'I'm just raising alarm': Lorenzana says POGOs not spying now

Chiara Zambrano, ABS-CBN News

Posted at Aug 20 2019 10:11 PM

MANILA - Defense Secretary Delfin Lorenzana clarified his stance on Philippine Offshore Gaming Operators (POGOs), saying he did not accuse POGOs of spying on the government.

“I’m not saying they (POGOs) are now spying. I’m just raising the alarm that they could be later on. Because there are too many of them, napakarami nila masyado rito, libo-libo na yan eh,” Lorenzana said Tuesday. 

“And not only spying, but some of the social problems that could crop up while they are there in the vicinity of the camps.”

Lorenzana reacted to President Rodrigo Duterte’s statement, read by Palace spokesperson Salvador Panelo, saying China does not need to be close to Philippine military bases to spy on them.

“The President said that they can also spy even if they are very far away, but it is better that they are away than very near approximate to our camps. Sa akin lang, sa palagay ko,” he said.

"But it’s true. They can spy on you even from afar because of technology."

Lorenzana earlier said POGOs located near major military bases may be a security risk.

The top defense official said consultations with the economic sector and Philippine Amusement and Gaming Corporation (PAGCOR) are needed to strike a balance between profiting from POGOs and protecting military bases from espionage.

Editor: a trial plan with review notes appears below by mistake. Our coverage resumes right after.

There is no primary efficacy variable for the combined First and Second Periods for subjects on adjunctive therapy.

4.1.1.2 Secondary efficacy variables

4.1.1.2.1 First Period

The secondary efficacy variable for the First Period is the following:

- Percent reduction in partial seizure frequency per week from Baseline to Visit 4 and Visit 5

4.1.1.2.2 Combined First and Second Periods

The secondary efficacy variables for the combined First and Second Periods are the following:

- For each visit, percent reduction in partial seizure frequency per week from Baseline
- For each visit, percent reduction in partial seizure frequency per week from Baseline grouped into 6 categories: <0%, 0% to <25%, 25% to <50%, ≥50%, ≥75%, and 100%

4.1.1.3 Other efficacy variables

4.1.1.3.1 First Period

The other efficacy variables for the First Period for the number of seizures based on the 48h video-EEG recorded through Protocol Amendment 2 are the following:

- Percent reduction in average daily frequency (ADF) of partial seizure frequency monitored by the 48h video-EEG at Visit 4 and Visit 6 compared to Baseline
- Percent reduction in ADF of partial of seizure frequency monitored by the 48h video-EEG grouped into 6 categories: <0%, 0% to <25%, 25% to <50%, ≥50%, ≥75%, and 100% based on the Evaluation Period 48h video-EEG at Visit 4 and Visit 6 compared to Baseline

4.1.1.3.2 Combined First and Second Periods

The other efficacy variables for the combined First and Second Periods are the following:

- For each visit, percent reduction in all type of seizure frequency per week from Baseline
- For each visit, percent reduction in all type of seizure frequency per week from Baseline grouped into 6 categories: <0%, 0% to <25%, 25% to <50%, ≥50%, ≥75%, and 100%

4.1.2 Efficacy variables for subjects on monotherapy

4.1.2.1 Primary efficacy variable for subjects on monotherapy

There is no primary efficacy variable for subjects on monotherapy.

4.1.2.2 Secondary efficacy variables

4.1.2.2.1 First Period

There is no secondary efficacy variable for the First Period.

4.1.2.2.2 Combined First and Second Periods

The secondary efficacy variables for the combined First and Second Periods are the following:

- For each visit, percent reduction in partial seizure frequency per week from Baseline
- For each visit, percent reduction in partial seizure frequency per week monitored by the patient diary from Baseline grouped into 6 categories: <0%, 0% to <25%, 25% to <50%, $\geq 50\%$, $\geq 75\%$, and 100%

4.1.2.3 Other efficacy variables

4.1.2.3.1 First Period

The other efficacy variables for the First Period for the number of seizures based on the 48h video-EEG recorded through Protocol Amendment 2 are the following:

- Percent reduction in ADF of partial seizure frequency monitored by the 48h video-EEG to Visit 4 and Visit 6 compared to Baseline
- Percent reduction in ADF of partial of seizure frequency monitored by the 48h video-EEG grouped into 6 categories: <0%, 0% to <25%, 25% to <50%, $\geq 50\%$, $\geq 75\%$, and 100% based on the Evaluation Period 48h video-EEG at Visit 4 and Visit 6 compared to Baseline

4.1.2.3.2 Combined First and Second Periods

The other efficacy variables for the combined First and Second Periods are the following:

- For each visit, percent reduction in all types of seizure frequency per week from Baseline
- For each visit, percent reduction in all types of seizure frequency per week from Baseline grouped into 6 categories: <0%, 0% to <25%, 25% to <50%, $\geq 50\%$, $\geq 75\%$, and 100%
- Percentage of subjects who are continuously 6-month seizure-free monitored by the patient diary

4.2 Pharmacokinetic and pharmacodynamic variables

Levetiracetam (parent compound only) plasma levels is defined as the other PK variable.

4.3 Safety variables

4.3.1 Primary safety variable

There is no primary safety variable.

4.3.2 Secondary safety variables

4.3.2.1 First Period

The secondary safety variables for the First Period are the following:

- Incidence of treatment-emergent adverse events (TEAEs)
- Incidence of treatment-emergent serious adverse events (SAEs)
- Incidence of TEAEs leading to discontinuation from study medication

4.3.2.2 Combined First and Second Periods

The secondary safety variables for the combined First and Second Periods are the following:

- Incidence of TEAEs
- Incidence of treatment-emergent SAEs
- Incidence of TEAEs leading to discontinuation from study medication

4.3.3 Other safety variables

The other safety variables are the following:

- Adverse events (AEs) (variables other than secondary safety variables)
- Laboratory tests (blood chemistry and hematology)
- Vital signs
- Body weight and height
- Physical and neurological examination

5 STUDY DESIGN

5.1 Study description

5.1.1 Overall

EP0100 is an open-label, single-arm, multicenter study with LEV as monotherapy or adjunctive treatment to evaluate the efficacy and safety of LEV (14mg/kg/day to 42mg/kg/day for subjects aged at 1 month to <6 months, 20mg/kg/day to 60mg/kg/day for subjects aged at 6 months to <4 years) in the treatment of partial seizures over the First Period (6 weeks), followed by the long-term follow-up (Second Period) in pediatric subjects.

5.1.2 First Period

“Because the POGO operations are bringing us a substantial amount of money. Are we willing to lose those POGOs? Depende. We will explore and study some more before we make a recommendation,” Lorenzana said.

Responding to queries from defense bloggers who observed many of the POGO Chinese workers look like military men, Lorenzana said “they have a point there because all these people are young people."

"If you look at the POGOs, the people who come here are really very adept at running computers eh. Hindi na matatanda yon. The millennials, they are the expert there. So normally, sila ang pumupunta rito para magpatakbo ng operations nila," Lorenzana emphasized.

Lorenzana, however, would not go as far as accusing these workers of being soldiers at this point.

“While there is a claim that they are short haircut, malalaki ang katawan, I think coincidence lang siguro. I’m not saying they are spying, or they are military men,” he said.

Lorenzana said that just the same, he does not discount the possibility of these people being used by the Chinese government in the future.

“Probable. Possible. That they can be used later on to spy on us,” he said.